The fourth tenet of the Donor’s Bill of Rights:
“…to be assured their gifts will
be used for the purposes for
which they were given”

(other tenets here…)

A spicy title perhaps, but it’s intended to signal something about the scope of this post. Donor intent is a very large, and much debated subject. There is much to be said about how far honoring a donor’s wishes should go.

Should a donor’s foundation continue to honor that person’s wishes in perpetuity long after he or she is dead? Or, should there be a principle of “sun setting” that allows a foundation to be more responsive to changing social circumstances? What of the donor who wishes to place unreasonable restrictions on a gift, or the donor who would use conspicuous giving as a means of manipulating an organization’s core values?

Indeed, volumes have been written on the subject, and by persons far wiser than I. Rather than try to cover every subtlety and nuance here, I want to look at the matter from a practical perspective and suggest some concrete steps for honoring donor intent.

There are some very good reasons to respect a donor’s wishes, not the least of which is that, most of the time, it is simply the right thing to do. (More on that in a moment.) Also, it fosters trust, which is the foundation on which the relationship between you and your donor rests. Think of it as a marriage. Once the trust is gone, there is nothing left. Plus, it’s an investment in the future. A donor who sees his or her gift go to work as expected is far more likely to give again. It’s just good business.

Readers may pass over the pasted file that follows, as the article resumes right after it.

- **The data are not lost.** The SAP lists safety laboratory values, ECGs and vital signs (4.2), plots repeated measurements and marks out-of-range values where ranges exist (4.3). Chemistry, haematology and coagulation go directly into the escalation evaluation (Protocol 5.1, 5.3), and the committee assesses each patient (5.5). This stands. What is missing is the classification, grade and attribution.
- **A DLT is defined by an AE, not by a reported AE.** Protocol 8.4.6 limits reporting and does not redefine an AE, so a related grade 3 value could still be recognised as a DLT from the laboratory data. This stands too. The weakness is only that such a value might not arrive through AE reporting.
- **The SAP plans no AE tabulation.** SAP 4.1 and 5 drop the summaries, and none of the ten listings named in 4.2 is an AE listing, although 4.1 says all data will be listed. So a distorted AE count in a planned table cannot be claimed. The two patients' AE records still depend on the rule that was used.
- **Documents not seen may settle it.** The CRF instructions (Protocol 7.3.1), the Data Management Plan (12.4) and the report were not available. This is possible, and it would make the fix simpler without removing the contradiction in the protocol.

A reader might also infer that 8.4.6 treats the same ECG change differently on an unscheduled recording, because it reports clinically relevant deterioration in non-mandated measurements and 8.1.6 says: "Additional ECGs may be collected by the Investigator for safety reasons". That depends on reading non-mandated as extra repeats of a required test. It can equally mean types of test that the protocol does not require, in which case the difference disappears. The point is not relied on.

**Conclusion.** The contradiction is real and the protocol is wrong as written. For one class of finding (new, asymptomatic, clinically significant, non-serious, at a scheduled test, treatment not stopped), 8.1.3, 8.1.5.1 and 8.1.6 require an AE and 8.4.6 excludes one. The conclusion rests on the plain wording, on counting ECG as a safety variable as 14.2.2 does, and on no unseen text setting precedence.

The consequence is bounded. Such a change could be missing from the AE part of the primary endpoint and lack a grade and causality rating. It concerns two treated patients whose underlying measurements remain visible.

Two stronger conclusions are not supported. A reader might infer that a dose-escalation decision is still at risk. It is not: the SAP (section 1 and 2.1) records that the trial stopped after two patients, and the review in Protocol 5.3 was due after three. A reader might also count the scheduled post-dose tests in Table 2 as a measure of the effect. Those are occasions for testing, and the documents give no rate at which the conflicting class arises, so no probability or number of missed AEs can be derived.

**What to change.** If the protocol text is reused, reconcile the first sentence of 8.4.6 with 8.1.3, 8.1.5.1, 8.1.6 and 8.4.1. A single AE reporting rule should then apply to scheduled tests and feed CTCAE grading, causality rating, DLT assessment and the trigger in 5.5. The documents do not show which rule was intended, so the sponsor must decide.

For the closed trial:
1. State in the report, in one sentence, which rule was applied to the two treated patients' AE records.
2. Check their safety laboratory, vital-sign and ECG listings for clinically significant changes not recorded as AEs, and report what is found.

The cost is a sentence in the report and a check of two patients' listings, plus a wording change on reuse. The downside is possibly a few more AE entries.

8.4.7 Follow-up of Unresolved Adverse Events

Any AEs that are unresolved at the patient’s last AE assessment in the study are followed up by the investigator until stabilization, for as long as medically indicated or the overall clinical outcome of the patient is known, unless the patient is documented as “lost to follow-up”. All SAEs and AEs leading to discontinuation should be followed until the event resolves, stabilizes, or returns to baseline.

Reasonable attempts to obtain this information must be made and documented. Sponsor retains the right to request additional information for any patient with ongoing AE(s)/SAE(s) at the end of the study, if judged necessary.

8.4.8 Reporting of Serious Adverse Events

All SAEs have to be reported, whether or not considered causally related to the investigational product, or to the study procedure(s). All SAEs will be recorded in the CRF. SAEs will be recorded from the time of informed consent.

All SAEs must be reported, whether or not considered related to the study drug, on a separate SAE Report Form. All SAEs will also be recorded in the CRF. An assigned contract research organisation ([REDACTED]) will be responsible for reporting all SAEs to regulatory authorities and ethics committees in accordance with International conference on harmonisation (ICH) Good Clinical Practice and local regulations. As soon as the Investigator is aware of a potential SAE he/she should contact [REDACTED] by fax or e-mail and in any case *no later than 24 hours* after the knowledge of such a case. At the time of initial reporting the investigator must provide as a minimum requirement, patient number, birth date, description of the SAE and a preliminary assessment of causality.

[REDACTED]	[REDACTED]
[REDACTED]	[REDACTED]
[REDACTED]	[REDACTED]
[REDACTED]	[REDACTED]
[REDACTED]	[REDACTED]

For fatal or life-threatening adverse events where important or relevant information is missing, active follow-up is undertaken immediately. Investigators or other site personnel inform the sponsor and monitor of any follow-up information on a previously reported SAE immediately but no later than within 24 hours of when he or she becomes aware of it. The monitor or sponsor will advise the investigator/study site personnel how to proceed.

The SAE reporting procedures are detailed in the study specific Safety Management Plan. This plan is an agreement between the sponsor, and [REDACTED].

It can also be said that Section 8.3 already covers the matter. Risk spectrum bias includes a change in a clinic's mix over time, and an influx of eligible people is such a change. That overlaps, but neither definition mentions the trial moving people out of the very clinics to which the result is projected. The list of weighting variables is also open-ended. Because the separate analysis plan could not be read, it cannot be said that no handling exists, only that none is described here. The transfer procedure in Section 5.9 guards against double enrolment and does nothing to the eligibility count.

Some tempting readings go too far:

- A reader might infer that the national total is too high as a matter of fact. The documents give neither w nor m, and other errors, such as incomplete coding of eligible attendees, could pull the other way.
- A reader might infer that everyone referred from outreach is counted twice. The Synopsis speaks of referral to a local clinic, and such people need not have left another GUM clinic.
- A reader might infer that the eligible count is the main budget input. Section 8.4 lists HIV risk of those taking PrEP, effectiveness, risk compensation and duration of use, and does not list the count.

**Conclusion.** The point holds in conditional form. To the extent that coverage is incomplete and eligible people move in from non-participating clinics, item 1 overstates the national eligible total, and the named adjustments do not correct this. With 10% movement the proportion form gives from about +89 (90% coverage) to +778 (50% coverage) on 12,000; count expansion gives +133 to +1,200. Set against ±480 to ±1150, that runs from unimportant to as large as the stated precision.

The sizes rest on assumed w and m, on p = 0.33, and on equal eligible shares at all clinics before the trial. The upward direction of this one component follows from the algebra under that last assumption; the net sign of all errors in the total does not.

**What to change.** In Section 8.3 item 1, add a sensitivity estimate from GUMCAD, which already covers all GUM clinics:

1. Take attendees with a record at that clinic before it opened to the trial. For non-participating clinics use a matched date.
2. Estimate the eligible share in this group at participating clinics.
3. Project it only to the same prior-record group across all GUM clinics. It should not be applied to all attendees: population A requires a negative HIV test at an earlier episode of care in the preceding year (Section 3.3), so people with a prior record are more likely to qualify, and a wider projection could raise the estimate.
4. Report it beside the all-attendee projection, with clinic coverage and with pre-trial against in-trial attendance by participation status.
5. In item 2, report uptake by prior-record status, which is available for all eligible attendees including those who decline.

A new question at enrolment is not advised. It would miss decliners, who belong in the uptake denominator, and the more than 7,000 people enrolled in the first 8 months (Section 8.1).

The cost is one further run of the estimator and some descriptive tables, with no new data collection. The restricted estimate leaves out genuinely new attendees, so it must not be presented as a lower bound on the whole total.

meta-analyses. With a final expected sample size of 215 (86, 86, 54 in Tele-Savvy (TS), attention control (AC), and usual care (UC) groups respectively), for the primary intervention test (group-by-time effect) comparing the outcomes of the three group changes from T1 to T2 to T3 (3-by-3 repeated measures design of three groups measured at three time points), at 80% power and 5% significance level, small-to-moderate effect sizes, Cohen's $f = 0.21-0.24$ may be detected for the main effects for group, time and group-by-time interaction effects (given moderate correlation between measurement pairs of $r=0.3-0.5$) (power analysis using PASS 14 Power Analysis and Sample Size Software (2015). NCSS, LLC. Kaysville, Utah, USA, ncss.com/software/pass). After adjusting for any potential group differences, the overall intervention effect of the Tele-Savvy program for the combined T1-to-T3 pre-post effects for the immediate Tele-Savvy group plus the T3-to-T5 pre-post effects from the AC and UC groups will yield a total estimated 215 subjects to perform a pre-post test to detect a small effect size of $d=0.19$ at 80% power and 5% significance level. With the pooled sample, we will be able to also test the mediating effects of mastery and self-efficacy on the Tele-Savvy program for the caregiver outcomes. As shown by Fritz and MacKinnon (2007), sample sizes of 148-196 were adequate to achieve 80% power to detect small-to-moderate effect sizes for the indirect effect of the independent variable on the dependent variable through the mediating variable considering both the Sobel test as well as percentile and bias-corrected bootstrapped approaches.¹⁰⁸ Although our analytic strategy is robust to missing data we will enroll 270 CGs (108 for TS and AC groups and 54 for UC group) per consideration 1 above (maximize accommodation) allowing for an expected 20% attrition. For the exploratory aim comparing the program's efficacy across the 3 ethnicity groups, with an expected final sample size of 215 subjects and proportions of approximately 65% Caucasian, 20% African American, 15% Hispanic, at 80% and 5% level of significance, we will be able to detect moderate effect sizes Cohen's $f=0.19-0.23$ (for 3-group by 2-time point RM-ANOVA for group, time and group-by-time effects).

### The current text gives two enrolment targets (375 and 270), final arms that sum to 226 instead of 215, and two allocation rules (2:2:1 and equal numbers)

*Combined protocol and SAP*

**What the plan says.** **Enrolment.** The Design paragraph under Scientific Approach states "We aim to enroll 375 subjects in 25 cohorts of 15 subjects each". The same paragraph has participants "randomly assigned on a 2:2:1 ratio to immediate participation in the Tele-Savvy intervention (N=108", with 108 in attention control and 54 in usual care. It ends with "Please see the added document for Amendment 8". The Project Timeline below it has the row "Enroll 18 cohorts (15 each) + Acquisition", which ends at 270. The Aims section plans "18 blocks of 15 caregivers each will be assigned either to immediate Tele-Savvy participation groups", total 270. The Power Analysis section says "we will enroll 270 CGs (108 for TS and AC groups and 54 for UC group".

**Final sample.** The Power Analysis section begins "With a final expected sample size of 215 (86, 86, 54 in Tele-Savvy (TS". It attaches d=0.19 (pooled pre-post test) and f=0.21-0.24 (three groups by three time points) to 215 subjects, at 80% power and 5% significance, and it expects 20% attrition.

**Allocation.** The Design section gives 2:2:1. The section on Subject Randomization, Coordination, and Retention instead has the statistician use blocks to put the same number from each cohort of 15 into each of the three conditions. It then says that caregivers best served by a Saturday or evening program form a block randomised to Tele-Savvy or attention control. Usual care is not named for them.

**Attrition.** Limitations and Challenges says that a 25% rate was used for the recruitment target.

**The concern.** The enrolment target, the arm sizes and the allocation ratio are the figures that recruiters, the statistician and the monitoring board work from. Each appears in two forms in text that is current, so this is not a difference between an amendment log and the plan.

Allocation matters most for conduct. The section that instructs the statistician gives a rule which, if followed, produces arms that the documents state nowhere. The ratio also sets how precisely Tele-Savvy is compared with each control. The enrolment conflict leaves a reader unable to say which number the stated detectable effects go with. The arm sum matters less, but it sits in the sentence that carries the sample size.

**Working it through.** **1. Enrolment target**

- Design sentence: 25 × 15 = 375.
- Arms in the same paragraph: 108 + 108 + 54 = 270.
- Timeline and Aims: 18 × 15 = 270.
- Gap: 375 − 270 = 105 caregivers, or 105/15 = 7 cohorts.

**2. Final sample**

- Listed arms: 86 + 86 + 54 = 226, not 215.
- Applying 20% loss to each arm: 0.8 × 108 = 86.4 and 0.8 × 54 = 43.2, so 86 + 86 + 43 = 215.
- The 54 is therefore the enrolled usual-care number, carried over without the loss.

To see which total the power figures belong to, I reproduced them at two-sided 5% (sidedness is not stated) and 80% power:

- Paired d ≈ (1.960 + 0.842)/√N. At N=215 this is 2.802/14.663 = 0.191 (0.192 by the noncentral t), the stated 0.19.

Those are the carrots; now here is the stick…

Courts can and do impose heavy sanctions on organizations that blithely kiss off a donor’s intentions. Charity watchdog websites are brimming with stories, but one that has always fascinated me is a 2012 decision by an Oklahoma jury that awarded Garth Brooks $1 million because the hospital foundation that accepted his $500,000 gift to build a women’s health center in honor of his late mother never built the building! In that case, the organization had to pay back the original $500,000 gift, plus an additional $500,000 in punitive damages. Playing it fast and loose with donor intent is a dangerous game.

Still, the questions above remain. What are the limits of donor intent, and how long must an organization commit to using a gift for its original purpose, such as a building on a university campus, when the needs of the institution are certain to change over time? As noted, questions like these are beyond the scope of this post, but there are a few general principles that can be very helpful in sorting out the answers.

1. Never accept a gift if you cannot steward both the gift and the donor properly.
This one is very important, as it can stop issues with donor intent before they ever start. Just because a donor wishes to make a gift, does not mean you have to accept it. While your executive director might scream “HERESY!!” and stage an apoplectic nutty, it is nonetheless worth the time to consider whether a particular gift is right for the organization.

I work at an institution that values diversity and inclusion, and although we have never had a donor offer us $2 million for an endowed faculty chair in white supremacy studies, I have no doubt that we would turn down such an odious offer, as it is at odds with our mission.

Sometimes, the gift might be “nice” yet still a bad idea. Years ago, I once knew of a donor who offered an organization his collection of ceramic doodads and gewgaws. Though it was a kind gesture, they had no use for them and could not think of how they would display them in a meaningful way. Plus, no one had the time to shepherd such a project – a project that had no hope of moving the proverbial needle. They had to politely decline. Message: it’s okay to say “no.”

2. Help donors understand the pros and cons of both restricted and unrestricted gifts.